If you pay your nanny no more than CHF 21,510 a year (CHF 1,792.50 monthly) then you would qualify for this scheme – if you have more than one domestic employee, the total annual salary amount must be no more than CHF 56,880. The scheme is open Swiss and foreign employees. However, family members and cross-border workers living in Liechtenstein and France do not qualify.
5. What pension payments are required?
Switzerland has a pension system with three elements, known as three pillars. The first is funded from social security payments (AHV) and paid by the state. The second pillar is funded by salary deductions invested in the name of the employee, and the third pillar is an optional payment that can be made every year by all employees. All of these payments are tax deductible.
Employers are not responsible for the third pillar, but must make social security payments for the first pillar (point 4 above) and, if pay exceeds CHF 21,510 a year, make second pillar payments.
There are many different second pillar plans and legal minimums. Payments include employer and employee payments, which are deducted from salary payments.
quitt.ch can also set up and administer second pillar pensions.
6. Is an employment contract necessary?
Written employment contracts are not required by law in Switzerland. There are however many reasons for having one. The first is the requirement to present one to Swiss authorities if you need to get a work visa for a non-Swiss citizen. The second is to provide a record of what you agreed should there be a misunderstanding or dispute. For example, agreeing how much housework and cleaning is included in the job description can bring valuable clarity and prevent future disagreement.
The absence of a contract does not mean the parties can do whatever they want. When there is no contract the Swiss civil code applies. Contracts cannot override mandatory provisions in the Swiss civil code – article 319 of the Swiss civil code in French and German covers employment.
The main things to include in a written contract are: names, tasks, working hours, term, place of work, how the contract can be terminated – notice period etc, salary, salary deductions, sick pay, holidays, insurance, and signatures.
7. What happens if my nanny is unable to work due to long-term illness?
Once your nanny has worked for you for three months you are legally required to continue paying them if they fall ill and are unable to work. How much you must pay depends on how long they have worked for you. Swiss law (in French and German) sets out how much must be paid. The amount varies by canton. For example, in Zurich it starts at 3 weeks pay for nannies employed for one year, rising to 17 weeks of pay for nannies who have worked for you for 11 years.
If you are concerned about the cost and would prefer to avoid the risk you can take out employers’ sickness insurance. This typically costs less than 1% of salary. Its main advantage is that it extends payments beyond the legal minimum. For example if you have employed a nanny for less one year you would legally only need to pay them three weeks of pay, if you live in Zurich. After a short stand down period, of say two weeks, sickness insurance would typically pay 80% of their salary for two years. This gives both you and your nanny peace of mind should something requiring extended time off work occur.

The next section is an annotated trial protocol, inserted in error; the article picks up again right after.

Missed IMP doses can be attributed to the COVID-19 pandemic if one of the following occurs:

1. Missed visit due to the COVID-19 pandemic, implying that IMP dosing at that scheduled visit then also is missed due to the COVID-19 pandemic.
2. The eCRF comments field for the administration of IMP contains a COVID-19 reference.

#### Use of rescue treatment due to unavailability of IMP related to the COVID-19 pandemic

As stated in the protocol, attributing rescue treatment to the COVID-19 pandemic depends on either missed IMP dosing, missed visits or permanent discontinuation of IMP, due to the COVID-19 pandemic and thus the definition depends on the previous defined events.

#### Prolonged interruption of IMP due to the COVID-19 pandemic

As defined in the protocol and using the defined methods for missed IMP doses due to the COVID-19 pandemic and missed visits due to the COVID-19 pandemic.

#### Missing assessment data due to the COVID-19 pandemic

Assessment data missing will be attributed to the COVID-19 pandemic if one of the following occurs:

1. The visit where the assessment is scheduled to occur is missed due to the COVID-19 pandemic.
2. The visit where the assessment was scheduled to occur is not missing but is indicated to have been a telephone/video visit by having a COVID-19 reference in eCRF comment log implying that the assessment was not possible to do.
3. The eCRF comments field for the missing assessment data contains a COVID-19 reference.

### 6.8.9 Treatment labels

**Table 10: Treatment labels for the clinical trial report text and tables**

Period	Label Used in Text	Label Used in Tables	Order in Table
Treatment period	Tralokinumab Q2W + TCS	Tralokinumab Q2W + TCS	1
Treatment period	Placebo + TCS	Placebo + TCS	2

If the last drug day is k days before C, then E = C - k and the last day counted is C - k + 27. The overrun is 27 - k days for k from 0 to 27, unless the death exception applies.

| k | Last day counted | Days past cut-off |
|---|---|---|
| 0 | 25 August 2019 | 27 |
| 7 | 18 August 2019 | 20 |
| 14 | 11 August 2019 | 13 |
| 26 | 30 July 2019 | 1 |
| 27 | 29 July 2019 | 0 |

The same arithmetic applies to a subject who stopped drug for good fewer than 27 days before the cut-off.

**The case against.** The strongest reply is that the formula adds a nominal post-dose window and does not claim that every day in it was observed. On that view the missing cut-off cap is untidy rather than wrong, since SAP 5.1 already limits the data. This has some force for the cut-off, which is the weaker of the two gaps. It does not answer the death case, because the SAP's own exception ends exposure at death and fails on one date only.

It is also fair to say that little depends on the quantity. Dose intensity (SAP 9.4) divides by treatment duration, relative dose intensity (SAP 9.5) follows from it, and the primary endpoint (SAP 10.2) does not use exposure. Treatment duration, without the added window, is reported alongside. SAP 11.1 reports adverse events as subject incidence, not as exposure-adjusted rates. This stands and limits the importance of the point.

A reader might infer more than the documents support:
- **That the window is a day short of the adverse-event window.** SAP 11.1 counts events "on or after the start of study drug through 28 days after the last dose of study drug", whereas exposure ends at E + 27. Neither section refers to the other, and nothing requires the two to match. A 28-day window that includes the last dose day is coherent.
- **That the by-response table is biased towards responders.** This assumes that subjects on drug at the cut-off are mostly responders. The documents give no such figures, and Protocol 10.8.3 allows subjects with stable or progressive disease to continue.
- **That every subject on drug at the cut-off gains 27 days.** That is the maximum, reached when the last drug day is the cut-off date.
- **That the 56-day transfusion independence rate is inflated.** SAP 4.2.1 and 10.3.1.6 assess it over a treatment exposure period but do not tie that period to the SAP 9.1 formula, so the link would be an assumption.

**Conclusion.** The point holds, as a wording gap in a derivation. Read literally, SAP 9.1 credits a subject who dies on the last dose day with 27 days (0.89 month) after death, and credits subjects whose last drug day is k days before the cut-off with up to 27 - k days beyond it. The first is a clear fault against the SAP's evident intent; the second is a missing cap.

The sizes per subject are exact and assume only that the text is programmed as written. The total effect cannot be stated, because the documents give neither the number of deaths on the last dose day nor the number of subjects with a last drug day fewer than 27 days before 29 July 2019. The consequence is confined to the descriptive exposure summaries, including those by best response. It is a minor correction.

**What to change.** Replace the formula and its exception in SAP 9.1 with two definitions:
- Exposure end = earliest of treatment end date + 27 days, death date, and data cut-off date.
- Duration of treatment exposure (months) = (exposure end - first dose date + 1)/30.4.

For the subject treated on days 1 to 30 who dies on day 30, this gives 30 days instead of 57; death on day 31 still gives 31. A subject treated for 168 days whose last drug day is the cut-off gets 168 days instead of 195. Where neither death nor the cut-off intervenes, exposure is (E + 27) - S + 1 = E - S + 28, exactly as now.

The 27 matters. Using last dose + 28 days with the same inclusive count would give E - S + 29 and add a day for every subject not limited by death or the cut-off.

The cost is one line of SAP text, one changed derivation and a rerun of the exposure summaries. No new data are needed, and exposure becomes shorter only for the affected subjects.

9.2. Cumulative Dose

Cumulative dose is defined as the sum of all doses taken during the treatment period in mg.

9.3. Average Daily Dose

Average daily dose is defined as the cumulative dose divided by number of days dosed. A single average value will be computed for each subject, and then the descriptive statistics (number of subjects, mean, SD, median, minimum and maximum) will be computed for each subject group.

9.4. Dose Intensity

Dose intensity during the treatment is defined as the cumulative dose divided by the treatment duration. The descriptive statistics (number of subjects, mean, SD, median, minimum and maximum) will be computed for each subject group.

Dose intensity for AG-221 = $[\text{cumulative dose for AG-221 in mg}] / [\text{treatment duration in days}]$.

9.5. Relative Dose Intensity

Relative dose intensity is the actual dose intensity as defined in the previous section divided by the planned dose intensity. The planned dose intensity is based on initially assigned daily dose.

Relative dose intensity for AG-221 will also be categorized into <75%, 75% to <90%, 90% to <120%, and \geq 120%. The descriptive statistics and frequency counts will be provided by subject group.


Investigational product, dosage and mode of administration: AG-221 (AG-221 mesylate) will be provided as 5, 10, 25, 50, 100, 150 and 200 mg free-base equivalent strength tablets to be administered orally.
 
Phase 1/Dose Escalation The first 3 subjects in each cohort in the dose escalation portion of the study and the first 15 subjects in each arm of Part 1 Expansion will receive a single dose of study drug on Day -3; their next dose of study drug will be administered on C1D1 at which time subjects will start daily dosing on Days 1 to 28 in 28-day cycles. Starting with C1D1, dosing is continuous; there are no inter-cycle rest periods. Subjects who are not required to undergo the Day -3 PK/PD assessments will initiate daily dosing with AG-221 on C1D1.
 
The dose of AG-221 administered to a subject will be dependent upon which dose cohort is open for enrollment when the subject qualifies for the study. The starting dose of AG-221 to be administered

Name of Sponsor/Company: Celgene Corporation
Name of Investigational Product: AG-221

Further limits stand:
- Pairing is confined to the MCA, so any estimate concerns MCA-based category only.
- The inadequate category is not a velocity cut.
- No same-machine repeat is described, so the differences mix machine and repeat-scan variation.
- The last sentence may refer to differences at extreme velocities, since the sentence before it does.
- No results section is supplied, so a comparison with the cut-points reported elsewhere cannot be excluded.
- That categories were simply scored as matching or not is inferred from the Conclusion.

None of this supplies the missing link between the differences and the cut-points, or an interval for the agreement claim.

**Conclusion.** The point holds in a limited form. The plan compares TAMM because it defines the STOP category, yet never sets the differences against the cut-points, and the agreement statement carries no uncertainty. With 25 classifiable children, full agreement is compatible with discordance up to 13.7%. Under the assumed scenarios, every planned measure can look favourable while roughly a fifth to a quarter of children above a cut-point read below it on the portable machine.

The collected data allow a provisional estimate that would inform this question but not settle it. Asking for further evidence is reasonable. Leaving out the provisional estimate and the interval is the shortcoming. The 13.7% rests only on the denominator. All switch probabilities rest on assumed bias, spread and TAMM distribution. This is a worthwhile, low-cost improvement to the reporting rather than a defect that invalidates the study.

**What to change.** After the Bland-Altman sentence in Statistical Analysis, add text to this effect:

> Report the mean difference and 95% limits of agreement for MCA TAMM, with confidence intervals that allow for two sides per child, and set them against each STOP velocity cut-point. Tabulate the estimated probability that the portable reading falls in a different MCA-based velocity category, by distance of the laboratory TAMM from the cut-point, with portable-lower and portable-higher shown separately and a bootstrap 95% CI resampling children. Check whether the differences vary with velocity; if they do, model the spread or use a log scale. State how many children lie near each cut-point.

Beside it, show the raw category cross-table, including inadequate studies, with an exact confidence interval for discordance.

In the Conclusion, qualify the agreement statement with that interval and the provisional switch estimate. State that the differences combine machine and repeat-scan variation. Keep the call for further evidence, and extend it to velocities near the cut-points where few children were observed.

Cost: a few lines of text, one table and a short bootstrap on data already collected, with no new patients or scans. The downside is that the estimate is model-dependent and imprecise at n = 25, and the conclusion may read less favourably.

quitt.ch can arrange sick pay insurance.
8. What other risks and what additional insurance should be taken out?
Employee insurance to cover accidents involving personal injury is compulsory. In French this is known as LAA, and in German as UVG. Premiums are a small percentage of salary and it is offered by most Swiss insurance companies.
Another risk for employers includes employee-employer disputes. For example, if your nanny decides to stop coming to work or makes unrealistic salary demands and then decides to take the issue to court you will need to defend yourself. Insurance covering the cost of legal defence can be taken out to reduce the risk of a nasty financial surprise.
In addition, it is worth checking whether your household insurance covers property damage by domestic employees. If it doesn’t, policies covering this risk exist.
As you have probably gathered by now, employing someone in Switzerland is complicated. This means you need to make sure you take on the right person to avoid needing to repeat the process. Talking to previous employers and ensuring there is a good fit in terms of parenting style are essential.
Please let us know if you have any questions and we will try to answer them. Good luck!
And if you are interested in a service that takes care of all the admin for you and ensures your nanny is legally employed click here to find out more about quitt.ch.
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By Phillip Judd and Bernhard Bircher-Suits (quitt.ch)